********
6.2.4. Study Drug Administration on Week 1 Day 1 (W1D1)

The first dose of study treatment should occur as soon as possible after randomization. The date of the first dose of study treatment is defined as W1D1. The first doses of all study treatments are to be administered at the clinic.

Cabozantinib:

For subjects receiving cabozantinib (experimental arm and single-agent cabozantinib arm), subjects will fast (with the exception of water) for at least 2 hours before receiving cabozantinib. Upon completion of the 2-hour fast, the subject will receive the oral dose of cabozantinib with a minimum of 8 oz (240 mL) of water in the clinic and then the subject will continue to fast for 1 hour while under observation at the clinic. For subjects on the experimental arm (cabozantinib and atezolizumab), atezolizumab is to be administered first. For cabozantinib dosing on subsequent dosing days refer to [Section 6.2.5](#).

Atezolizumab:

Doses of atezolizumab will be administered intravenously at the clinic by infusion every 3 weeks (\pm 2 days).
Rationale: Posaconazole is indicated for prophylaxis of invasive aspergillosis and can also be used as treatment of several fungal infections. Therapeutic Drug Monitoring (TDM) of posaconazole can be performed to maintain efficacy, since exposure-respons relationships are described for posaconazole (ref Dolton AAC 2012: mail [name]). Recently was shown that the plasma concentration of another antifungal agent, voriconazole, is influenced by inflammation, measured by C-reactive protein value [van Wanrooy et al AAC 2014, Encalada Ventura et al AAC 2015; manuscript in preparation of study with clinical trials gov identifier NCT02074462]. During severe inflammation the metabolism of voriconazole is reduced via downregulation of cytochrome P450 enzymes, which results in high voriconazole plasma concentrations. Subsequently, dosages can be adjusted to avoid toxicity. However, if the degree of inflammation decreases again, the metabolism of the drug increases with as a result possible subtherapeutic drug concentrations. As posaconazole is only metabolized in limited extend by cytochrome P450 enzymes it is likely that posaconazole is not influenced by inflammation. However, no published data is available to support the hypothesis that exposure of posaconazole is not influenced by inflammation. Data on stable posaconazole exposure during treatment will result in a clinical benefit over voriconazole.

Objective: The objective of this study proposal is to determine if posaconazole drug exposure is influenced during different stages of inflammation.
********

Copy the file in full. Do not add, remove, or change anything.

6.2.4. Study Drug Administration on Week 1 Day 1 (W1D1)

The first dose of study treatment should occur as soon as possible after randomization. The date of the first dose of study treatment is defined as W1D1. The first doses of all study treatments are to be administered at the clinic.

Cabozantinib:

For subjects receiving cabozantinib (experimental arm and single-agent cabozantinib arm), subjects will fast (with the exception of water) for at least 2 hours before receiving cabozantinib. Upon completion of the 2-hour fast, the subject will receive the oral dose of cabozantinib with a minimum of 8 oz (240 mL) of water in the clinic and then the subject will continue to fast for 1 hour while under observation at the clinic. For subjects on the experimental arm (cabozantinib and atezolizumab), atezolizumab is to be administered first. For cabozantinib dosing on subsequent dosing days refer to [Section 6.2.5](#).

Atezolizumab:

Doses of atezolizumab will be administered intravenously at the clinic by infusion every 3 weeks (\pm 2 days).
Rationale: Posaconazole is indicated for prophylaxis of invasive aspergillosis and can also be used as treatment of several fungal infections. Therapeutic Drug Monitoring (TDM) of posaconazole can be performed to maintain efficacy, since exposure-respons relationships are described for posaconazole (ref Dolton AAC 2012: mail [name]). Recently was shown that the plasma concentration of another antifungal agent, voriconazole, is influenced by inflammation, measured by C-reactive protein value [van Wanrooy et al AAC 2014, Encalada Ventura et al AAC 2015; manuscript in preparation of study with clinical trials gov identifier NCT02074462]. During severe inflammation the metabolism of voriconazole is reduced via downregulation of cytochrome P450 enzymes, which results in high voriconazole plasma concentrations. Subsequently, dosages can be adjusted to avoid toxicity. However, if the degree of inflammation decreases again, the metabolism of the drug increases with as a result possible subtherapeutic drug concentrations. As posaconazole is only metabolized in limited extend by cytochrome P450 enzymes it is likely that posaconazole is not influenced by inflammation. However, no published data is available to support the hypothesis that exposure of posaconazole is not influenced by inflammation. Data on stable posaconazole exposure during treatment will result in a clinical benefit over voriconazole.

Objective: The objective of this study proposal is to determine if posaconazole drug exposure is influenced during different stages of inflammation.